‘Faculty members are important pillars of higher education’

Source: The Hitavada      Date: 05 Nov 2017 11:49:47


 

By Praveen Vighre,

In her candid conversation with The Hitavada scribe on Saturday, the well-known personality in the field of the education - Dr Shiney Chib, Director of Datta Meghe Institute of Management Studies (DMIMS) - spoke on various issues that could bring in positive change in the education system and eventually make it more effective for the society.


She also elaborated on the changing environment that are ultimately impacting the education system and growing expectations of the society from the teaching faculty members.


“Procure, prepare and preserve are the three important ‘Ps’ of human resources development in any organisation. But when there is no job clarity or the organisation expects multi-tasking from the teachers, the three ‘Ps’ fail and the net result is disastrous,” she pointed out.


Dr Chib, who was recently invited by the Society of Interdisciplinary Business Research (SIBR) to present paper at the International Conference held at Hong Kong where in she had presented a research paper on ‘Impact of Role Ambiguity and role conflict on job satisfaction and self efficacy among the faculty of higher education’, further said that faculty members are considered as important pillar of higher educational institution. “There role is becoming very challenging every passing day and they are involved not only in teaching but also in other non-academic activities. Tasks of the branding of the institute, admissions and administrative work among other activities are also assigned to them,” she said.


“Gone are the days, when a faculty needs to concentrate only in teaching. The growth in the number institutes with varied courses has made the education field highly competitive,” she said.


The current scenario has made the teaching profession very demanding and it is expected that the teachers do multi-tasking and be versatile,” she said adding that teaching faculties should possess various skills in order to perform well in different spheres.


Taking into consideration the rapidly changing environment, the teachers are also expected to get themselves associated with industry, employers and other related institutions.
Dr Chib, who is also an adjunct faculty with SEGI University, Malaysia, has been conferred with ‘Distinguished Educator Award’ by Discovery Education Media; Rajiv Gandhi Excellence Award in the field of education’ and ‘Mahila Ratan Gold Medal’ for academic excellence among other recognition. She is an UGC-certified trainer for SAM workshops and P.hd Guide of RTMNU and ICFAI University.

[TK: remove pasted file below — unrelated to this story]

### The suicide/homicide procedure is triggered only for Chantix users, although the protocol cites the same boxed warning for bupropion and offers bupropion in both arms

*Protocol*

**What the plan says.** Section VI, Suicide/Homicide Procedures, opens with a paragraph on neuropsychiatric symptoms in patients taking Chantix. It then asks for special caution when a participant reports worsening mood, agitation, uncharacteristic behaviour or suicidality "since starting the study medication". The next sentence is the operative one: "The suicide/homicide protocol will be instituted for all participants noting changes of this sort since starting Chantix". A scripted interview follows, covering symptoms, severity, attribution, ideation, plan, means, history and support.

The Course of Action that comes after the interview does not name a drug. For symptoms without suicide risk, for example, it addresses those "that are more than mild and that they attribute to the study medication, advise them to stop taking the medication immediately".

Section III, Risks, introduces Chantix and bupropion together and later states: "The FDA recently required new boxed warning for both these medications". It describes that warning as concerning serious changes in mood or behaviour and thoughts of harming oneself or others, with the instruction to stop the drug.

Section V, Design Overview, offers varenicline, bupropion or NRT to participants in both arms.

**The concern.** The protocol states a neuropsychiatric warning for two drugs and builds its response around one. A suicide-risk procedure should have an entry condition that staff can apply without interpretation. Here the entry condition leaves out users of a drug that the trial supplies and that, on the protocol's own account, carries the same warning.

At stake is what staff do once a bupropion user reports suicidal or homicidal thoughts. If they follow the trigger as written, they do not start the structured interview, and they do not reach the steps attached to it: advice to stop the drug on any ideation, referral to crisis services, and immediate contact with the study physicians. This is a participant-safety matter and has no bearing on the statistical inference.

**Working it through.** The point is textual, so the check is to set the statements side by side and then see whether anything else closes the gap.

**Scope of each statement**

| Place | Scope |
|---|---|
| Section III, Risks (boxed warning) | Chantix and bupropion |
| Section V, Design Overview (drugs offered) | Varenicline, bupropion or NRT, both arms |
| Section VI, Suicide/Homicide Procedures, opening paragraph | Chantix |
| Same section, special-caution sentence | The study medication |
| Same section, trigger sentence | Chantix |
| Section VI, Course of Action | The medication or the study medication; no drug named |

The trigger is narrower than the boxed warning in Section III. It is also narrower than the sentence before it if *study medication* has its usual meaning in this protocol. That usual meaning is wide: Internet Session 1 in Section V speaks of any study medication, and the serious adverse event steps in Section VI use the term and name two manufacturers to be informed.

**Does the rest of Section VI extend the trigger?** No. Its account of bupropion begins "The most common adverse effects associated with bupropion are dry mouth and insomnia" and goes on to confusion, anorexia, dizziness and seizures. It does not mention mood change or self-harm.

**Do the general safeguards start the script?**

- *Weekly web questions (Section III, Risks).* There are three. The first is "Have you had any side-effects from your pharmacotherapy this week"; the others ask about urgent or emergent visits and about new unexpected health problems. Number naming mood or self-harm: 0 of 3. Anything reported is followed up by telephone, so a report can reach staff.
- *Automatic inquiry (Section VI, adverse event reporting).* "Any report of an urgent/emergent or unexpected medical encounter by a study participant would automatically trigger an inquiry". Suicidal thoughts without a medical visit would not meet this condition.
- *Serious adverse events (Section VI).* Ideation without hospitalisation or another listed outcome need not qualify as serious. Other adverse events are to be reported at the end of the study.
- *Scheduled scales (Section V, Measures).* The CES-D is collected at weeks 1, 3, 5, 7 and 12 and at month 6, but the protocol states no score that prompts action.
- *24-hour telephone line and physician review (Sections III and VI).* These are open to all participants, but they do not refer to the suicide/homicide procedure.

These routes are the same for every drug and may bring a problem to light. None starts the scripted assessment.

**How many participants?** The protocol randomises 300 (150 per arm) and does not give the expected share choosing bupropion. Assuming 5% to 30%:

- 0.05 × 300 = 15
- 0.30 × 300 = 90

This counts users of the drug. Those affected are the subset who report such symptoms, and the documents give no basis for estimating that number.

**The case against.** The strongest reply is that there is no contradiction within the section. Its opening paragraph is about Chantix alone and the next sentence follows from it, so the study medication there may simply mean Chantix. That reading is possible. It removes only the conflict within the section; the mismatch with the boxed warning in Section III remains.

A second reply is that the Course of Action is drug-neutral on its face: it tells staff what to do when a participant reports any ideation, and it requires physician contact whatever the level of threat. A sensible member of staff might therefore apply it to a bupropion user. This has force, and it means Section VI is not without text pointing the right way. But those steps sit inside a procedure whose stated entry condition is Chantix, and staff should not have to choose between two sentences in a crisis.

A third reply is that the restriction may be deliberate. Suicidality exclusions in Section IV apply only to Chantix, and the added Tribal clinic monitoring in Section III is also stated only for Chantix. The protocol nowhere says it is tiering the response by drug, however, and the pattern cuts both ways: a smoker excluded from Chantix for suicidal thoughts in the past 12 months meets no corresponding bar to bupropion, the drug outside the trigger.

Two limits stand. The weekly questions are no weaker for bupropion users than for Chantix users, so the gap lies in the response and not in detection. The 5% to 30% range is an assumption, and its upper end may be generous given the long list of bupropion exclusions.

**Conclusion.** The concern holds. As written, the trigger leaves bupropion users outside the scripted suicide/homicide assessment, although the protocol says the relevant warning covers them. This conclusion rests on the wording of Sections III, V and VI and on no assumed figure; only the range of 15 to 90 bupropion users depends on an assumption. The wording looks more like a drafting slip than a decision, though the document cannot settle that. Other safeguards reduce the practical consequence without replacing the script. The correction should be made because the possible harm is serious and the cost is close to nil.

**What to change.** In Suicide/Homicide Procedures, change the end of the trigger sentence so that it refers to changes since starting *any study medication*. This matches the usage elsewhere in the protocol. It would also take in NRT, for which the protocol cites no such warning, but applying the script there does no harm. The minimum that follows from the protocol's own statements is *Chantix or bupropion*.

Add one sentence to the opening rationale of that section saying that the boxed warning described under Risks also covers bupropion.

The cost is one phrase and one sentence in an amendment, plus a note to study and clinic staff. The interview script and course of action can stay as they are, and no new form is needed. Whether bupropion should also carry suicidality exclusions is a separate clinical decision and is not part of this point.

She has presented papers and chaired the international conferences at Tokyo, Japan and Hamburg, Germany.
She guides participants on ‘Role Ambiguity as Reflect certainty about duties, authority, allocation of time and relationships with others’.
According to her conflict in roles arises when there is a
mismatch in competency levels of two persons.


Dr Chib proposed a model according to which Role Conflict and Role Ambiguity lead to Self Efficacy which in turn effects job satisfaction. She concludes that improper allocation of job responsibilities of faculty members result in role conflict and ambiguity. Demographic variables have an influence on self efficacy and job satisfaction.
Role conflict and role ambiguity influence self efficacy. Self
efficacy has a less influence on job satisfaction.


Dr Chib recommends proper allocation of responsibilities, provision of teaching assistants, providing options to faculty members in terms of research/teaching/academic activities, administrative responsibilities, etc, providing sabbaticals for research activities, faculty participation in decision making, autonomy to faculty members in executing job responsibilities and decision making.


Talking in general about working culture in organisation Dr Chib said, “Good work is always rewarded with more work.” She also pointed out that employees retention was a big issue in any big organisation.
“An organisation must at least concentrate on retaining 40 per cent of its core team. Among floating employees new ideas and fresh brains must be welcomed to bring fresh air,” she added.